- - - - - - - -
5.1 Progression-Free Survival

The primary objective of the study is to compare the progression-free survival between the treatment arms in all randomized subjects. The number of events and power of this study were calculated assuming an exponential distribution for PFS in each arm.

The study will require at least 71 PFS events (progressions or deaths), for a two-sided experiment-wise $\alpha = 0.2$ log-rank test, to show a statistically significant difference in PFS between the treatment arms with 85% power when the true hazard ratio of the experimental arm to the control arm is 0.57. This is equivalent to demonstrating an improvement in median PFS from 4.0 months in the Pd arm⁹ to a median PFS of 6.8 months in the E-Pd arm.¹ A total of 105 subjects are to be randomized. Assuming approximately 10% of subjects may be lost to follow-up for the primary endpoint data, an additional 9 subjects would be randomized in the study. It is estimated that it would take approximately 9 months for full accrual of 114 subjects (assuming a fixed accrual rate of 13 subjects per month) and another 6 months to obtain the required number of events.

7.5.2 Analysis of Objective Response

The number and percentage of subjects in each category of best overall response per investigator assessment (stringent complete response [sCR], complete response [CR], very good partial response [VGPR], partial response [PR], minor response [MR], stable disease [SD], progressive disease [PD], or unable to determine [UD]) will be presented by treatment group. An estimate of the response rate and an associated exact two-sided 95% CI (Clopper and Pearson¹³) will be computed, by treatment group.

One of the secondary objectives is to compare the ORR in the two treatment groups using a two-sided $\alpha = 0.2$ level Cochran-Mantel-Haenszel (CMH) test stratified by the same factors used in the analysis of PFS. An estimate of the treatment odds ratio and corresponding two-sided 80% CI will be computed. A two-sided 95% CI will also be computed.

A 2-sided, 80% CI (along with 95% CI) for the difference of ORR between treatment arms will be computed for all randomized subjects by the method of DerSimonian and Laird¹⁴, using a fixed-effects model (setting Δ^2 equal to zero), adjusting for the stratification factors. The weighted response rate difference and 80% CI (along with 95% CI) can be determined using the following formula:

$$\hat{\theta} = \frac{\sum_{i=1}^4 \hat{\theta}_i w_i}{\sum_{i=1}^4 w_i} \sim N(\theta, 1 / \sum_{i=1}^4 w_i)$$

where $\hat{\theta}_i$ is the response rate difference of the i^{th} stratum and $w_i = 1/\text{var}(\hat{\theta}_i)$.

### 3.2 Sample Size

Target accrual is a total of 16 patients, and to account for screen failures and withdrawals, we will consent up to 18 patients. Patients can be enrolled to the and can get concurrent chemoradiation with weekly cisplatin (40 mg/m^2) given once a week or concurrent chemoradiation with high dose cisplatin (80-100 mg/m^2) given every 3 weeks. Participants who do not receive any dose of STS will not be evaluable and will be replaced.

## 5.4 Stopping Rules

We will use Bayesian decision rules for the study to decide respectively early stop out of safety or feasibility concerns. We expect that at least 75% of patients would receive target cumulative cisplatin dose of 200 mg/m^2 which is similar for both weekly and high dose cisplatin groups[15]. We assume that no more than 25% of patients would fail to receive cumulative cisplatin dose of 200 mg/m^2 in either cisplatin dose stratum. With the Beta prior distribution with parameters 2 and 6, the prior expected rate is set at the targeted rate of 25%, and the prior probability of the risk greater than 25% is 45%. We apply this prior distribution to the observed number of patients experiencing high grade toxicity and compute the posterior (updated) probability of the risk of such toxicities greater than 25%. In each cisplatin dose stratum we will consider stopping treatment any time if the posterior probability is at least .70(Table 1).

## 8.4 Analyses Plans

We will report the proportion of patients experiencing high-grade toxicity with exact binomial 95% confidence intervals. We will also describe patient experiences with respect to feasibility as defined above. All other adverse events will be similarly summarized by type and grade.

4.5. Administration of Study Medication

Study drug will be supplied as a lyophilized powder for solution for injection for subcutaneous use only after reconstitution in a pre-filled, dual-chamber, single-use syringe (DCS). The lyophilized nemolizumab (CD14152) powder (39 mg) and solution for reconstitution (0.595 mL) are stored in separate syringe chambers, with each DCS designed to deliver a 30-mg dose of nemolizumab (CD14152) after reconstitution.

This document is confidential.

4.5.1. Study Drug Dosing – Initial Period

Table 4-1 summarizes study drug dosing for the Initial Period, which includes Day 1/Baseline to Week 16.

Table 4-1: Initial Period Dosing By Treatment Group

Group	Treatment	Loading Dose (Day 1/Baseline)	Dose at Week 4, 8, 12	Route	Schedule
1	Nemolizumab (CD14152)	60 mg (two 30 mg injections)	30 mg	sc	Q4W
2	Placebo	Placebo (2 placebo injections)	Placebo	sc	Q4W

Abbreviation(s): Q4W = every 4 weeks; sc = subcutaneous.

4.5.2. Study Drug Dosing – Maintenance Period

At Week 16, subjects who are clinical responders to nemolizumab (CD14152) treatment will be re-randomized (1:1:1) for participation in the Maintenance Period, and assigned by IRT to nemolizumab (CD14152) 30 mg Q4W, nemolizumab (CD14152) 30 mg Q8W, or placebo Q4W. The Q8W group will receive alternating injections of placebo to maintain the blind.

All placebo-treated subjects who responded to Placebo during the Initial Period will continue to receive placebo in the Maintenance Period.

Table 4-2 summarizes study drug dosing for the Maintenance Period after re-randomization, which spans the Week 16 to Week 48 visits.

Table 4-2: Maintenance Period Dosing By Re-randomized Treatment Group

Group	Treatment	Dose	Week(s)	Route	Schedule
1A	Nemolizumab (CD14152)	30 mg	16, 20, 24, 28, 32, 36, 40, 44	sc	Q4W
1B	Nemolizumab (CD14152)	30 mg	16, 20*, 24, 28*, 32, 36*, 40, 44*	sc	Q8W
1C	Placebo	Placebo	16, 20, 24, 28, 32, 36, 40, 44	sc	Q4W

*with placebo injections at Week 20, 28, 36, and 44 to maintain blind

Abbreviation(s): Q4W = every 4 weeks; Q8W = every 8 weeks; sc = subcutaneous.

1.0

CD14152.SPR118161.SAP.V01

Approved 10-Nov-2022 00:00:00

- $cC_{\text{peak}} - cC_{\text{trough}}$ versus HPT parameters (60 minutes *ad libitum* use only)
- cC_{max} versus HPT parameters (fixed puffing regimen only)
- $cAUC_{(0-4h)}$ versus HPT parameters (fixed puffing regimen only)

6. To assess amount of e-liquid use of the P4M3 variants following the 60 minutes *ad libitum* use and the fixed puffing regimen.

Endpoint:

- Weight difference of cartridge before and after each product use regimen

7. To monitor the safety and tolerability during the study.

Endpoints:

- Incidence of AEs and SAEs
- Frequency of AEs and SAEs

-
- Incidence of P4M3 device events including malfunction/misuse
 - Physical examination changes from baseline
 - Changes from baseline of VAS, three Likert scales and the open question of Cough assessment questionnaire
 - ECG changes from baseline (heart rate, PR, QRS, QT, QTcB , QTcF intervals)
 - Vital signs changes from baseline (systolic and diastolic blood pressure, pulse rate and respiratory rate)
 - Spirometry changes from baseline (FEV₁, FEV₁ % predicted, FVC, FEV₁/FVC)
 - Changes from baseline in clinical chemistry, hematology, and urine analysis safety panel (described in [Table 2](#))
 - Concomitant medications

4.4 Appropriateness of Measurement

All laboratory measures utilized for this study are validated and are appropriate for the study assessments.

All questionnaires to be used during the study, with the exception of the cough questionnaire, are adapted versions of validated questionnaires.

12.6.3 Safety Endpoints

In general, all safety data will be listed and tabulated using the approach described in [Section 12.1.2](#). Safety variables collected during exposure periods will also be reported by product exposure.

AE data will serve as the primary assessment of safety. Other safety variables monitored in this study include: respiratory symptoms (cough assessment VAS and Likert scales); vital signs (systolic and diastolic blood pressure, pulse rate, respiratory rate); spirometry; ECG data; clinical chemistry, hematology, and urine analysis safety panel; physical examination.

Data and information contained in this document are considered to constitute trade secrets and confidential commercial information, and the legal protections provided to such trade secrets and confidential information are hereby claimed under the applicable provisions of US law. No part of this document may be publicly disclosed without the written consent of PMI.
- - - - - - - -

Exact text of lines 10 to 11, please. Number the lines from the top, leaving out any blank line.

### 3.2 Sample Size

Target accrual is a total of 16 patients, and to account for screen failures and withdrawals, we will consent up to 18 patients. Patients can be enrolled to the and can get concurrent chemoradiation with weekly cisplatin (40 mg/m^2) given once a week or concurrent chemoradiation with high dose cisplatin (80-100 mg/m^2) given every 3 weeks. Participants who do not receive any dose of STS will not be evaluable and will be replaced.